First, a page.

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The Education She Never Got

The Education She Never Got
My mom always believed that I deserve the education she never got while on the other hand, my dad being a typical African dad did not care about educating a girl child because she will end up in a man’s kitchen. Though my mom was not educated but she was always sure that her children were in school especially her daughter. According to her she admires cooperate women a lot because they were respected by society. She enjoyed seeing a woman driving and one day she wanted her daughter to drive too. Having a family of three boys and a daughter, my mom emphasis was on me the only girl. She was solely responsible to send me to school all by herself. This included all the fees and her little money earned from running her shop in the market could not afford me enrolling in a private school.
On the other hand my brothers were comfortably enrolled in the best private schools while I went to public schools. They were enrolled in Catholic schools, the most expensive and prestigious schools in Liberia. That means my father could afford to send all of his children to school but he deliberately refused to send his daughter to school.
As I grew older, I wonder why I was enrolled in a public school and my brothers in private school especially in Catholic Schools. Whenever I ask my mom why, she will cover up for her husband by saying he could not afford to send us all to private schools so I should be satisfy with what I have.
The older I got the better I knew that my father deliberately refused to pay my fees because he feels that I will bear another man’s name when I am married. He would accuse my mom of stealing his money to pay my fees and he will call both of us names.
All my life I attended public schools and I am proud I did. Now I am solely responsible for my parents now that my father is retired and my mom can no longer run the shop. Every time I carried their monthly supplies of food items other house hold needs, my mom cries.
One day I why is she always crying? She said she cried because she knew one day I was going be exactly who she never was. She never owned a car, neither did she drive one. She never spoke Standard English, neither did she read nor write but I did.
This is for the mothers that stood up for their daughters and to the ones that never had the courage to do so; I know you did in some other ways.
To today’s mom be strong for your daughters. Give your daughters the education she deserves even if entails enrolling her in public school do it.
Like my mom I have three sons and a daughter. She is the best thing that ever happens to me. Unlike me my daughter is enrolled in the most prestigious school in Liberia. I am also giving her the opportunity I never got. I never had the opportunity to have a government official child as a friend, or a diplomat child as a friend, I never had the opportunity to mingle with the high and mighty but my daughter does because they all school mate.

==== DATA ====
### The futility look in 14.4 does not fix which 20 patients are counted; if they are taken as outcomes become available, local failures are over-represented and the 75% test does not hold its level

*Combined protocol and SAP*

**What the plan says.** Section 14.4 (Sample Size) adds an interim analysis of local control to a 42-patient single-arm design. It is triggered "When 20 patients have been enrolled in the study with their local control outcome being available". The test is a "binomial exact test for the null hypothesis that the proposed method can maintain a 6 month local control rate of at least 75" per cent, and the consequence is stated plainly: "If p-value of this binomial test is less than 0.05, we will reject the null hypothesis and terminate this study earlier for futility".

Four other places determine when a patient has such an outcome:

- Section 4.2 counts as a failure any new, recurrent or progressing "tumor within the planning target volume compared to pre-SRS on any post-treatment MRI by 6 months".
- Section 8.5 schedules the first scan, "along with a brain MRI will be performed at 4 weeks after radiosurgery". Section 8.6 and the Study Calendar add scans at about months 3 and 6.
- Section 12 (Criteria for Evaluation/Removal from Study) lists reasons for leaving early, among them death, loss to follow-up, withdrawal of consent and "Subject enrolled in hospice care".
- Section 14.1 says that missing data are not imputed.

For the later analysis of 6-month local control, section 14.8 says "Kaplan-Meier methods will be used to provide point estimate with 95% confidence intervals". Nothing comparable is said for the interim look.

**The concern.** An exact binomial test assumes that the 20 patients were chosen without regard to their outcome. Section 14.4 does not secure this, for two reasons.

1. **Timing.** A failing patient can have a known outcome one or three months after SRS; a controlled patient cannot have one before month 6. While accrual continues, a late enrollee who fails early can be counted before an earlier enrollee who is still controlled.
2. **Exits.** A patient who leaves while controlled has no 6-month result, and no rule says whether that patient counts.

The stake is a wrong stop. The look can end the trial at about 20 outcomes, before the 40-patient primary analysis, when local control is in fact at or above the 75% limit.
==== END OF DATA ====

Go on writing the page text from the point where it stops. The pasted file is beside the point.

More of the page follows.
This story was written for World Pulse’s Girls Transform the World Digital Action Campaign.

World Pulse believes that women's stories, recommendations, and collective rising leadership can—and will—bring girls greater access to education which will transform their lives, their families, and communities. The Girls Transform Campaign elicits insightful content from young women on the ground, strengthens their confidence as women, and ensures that influencers and powerful institutions hear their stories.
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Comments

How wonderful that you had such a strong, determined mother and that you yourself are doing the same for your daughter. How could men's attitudes be changed related to educating their daughters as well as their sons? How could the connection to the traditional views of marriage, where educating daughters is only seen as benefiting their future husband's home, be changed? Where does one start? I hope with each generation we improve upon the previous one.

Diane Ezeji

antonia.h.'s picture

empowering

Your story is so sweet! Your mother really seems like a strong, determined woman and it's wonderful to see that her wishes regarding you came true. And that what she did inspired you to have the same attitude towards your daughter. I guess this is how change starts - within the family!
Thank you for such a positive story!

rozjean's picture

Cultural change

My hat is off to your mother. Her determination to give you an education is admirable. I assume
that since you have been able enroll your own daughter in private school, you have the support of your husband.. Women can do so much to change the world, but we also have to influence the men in order to effect true cultural change.
Warm wishes,
Rozjean

cassie_levy's picture

Thank you for sharing your

Thank you for sharing your story. I'm so glad to see you overcame these stereotypes. I particularly like this quote:"This is for the mothers that stood up for their daughters and to the ones that never had the courage to do so; I know you did in some other ways." Your story is inspiring and motivating. Keep up the good work!

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